* provide a financial management systems environment in which financial systems can be successfully planned, developed, operated, and maintained;

* establish government systems requirements that support information standards; and

* improve the availability of systems that meet governmentwide systems requirements.

JFMIP provides key building blocks to achieve those goals. JFMIP issues comprehensive functional requirements, tests and qualifies core financial system software for federal agency use, and provides critical tools through the establishment of the electronic "knowledgebase" to facilitate industry and other stakeholder partnerships.

The CFO Council's commitment to developing and using these capabilities is demonstrated by its dedicating a portion of member agencies' charge card refunds to support the JFMIP program management office (PMO). Starting in fiscal year (FY) 1999, at the request of OMB, the JFMIP Steering Committee, and the CFO Council, Congress passed Section 652 of PL 105-277, the FY 1999 Treasury and Postal Service Appropriation Act, to fund the JFMIP PMO. Similar funding provisions have been included in subsequent appropriations acts, These provisions allowed CFO Act agencies to transfer a portion of charge card rebate funds up to a total of $3 million to JFMIP. These joint investments enable the retention of a mix of highly qualified staff and access to private sector experience through consultants to provide more long-term strategic solution to long-standing shortfalls in federal financial systems. JFMIP has a long history of support and cooperation from all federal agencies.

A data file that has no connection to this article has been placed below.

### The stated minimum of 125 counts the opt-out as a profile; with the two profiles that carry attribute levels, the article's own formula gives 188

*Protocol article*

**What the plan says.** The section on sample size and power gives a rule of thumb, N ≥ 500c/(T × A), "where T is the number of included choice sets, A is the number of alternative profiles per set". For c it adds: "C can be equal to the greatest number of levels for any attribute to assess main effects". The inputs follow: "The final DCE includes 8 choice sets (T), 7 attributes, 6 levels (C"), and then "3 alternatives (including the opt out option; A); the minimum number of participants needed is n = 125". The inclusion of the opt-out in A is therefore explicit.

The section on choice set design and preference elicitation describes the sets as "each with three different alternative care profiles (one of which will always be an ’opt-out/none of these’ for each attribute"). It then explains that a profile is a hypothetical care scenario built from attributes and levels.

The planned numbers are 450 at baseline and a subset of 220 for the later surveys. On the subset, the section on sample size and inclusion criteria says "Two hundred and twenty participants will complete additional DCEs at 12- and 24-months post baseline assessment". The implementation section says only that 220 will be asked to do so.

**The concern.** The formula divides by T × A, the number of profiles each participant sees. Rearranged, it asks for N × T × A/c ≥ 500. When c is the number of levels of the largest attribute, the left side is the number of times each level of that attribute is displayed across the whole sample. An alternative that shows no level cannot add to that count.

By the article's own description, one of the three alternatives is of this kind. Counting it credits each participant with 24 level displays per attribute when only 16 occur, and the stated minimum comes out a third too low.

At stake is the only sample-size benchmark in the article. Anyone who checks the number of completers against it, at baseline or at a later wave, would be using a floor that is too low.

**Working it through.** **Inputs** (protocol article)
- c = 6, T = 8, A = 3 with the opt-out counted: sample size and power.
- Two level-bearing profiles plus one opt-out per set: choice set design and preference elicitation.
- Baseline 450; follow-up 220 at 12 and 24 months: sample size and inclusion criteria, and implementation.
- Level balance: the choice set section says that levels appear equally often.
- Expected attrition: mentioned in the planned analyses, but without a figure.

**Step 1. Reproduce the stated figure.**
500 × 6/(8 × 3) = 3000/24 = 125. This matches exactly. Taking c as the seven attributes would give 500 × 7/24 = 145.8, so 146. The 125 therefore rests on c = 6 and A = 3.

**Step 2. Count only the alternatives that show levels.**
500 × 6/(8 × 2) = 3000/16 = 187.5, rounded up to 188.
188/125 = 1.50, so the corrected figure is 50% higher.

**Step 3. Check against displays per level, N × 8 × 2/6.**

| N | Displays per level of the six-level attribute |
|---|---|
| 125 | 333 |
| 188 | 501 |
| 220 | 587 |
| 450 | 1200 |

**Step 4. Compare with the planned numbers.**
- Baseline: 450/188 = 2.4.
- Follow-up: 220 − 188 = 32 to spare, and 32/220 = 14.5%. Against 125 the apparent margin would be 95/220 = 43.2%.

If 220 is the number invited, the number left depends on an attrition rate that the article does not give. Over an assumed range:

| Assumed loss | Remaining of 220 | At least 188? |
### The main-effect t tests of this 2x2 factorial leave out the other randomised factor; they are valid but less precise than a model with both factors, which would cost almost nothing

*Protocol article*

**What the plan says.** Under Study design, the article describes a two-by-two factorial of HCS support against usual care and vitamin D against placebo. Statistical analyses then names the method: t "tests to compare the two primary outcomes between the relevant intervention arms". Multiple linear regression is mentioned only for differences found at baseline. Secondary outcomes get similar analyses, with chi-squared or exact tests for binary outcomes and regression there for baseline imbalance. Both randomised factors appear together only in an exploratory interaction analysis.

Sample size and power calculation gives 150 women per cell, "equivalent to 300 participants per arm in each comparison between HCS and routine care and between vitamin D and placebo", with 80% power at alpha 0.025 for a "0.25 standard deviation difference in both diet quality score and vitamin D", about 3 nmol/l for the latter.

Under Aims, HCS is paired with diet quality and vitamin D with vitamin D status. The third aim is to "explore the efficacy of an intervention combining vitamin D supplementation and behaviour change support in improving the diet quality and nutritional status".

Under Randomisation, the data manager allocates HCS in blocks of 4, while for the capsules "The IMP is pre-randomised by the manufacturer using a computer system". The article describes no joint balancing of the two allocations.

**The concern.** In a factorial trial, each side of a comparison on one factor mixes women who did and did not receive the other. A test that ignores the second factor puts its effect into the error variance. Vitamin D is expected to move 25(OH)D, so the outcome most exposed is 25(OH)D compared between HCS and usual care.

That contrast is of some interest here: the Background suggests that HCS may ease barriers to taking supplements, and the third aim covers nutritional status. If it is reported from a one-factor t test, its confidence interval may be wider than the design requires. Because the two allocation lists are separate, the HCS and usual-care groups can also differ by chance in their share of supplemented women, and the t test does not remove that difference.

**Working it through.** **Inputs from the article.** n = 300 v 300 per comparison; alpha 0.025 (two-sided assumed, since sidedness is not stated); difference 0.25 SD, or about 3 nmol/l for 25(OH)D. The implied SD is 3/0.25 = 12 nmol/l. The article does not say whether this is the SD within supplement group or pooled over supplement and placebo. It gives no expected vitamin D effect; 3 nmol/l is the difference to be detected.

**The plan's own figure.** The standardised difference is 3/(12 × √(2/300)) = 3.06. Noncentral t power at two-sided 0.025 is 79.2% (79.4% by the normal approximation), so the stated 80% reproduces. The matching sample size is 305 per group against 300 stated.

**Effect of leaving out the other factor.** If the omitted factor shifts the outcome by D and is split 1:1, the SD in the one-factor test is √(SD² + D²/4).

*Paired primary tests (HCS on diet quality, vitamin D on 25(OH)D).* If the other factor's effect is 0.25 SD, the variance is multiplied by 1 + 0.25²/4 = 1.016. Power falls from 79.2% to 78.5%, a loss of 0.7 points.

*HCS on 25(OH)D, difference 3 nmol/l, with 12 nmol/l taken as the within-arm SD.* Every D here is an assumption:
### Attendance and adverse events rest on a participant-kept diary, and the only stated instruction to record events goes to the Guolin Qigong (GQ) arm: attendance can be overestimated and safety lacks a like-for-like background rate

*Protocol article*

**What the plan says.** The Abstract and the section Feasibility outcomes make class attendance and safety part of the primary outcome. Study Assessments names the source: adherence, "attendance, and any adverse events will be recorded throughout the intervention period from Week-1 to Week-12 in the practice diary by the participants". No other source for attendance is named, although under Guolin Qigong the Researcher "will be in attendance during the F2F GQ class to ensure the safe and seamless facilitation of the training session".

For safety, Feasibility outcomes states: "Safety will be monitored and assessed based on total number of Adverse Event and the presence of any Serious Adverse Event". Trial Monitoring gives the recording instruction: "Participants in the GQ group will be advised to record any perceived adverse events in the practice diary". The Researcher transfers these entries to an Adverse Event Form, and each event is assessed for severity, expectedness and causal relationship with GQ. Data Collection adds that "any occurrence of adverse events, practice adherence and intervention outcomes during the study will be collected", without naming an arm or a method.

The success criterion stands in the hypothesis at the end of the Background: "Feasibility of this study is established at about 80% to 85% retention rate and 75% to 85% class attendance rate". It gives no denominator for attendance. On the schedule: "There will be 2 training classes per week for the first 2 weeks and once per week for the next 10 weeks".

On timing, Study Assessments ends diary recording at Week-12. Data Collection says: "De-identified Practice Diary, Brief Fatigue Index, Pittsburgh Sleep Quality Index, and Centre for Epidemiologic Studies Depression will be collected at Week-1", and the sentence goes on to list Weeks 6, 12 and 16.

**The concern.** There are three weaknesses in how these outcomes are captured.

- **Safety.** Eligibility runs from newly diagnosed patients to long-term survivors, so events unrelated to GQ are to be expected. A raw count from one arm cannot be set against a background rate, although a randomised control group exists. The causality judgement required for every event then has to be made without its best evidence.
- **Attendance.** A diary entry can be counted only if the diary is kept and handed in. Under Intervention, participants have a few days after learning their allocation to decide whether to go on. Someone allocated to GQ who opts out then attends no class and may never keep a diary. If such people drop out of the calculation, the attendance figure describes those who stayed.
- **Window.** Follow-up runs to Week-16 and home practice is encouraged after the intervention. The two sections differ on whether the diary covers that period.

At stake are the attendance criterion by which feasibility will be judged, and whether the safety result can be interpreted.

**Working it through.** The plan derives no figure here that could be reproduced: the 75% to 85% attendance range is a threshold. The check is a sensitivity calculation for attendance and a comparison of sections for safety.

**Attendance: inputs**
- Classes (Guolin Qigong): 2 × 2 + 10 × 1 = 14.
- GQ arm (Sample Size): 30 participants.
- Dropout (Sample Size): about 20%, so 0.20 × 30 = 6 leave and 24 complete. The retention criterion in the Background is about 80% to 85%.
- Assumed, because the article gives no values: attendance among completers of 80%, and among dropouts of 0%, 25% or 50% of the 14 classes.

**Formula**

Modernizing Federal Financial System Requirements

JFMIP has been in the business of issuing financial system requirements documents since the 1980s. The "Framework for Federal Financial Management Systems" describes the federal agency system architecture as including the core financial system, managerial cost accounting, and 13 feeder systems. The system requirement documents serve many roles. Initially they were developed as guides to help facilitate the exchange of software for common administrative functions within the federal government. Now these are used to help justify agency system improvements or replacements. They help organize the private sector market by communicating mandatory functionality that commercial software must be able to provide to federal agencies, as well as identifying value-added features desired by federal agencies. They provide benchmarks for agency compliance under FFMIA and have served as a tool for oversight agencies to evaluate systems.

Upon passage of the FEMIA in 1996, requirements documents existed for the core financial system and 6 of the 13 subsidiary systems. Several of those documents needed to be updated for recent law and regulatory revisions.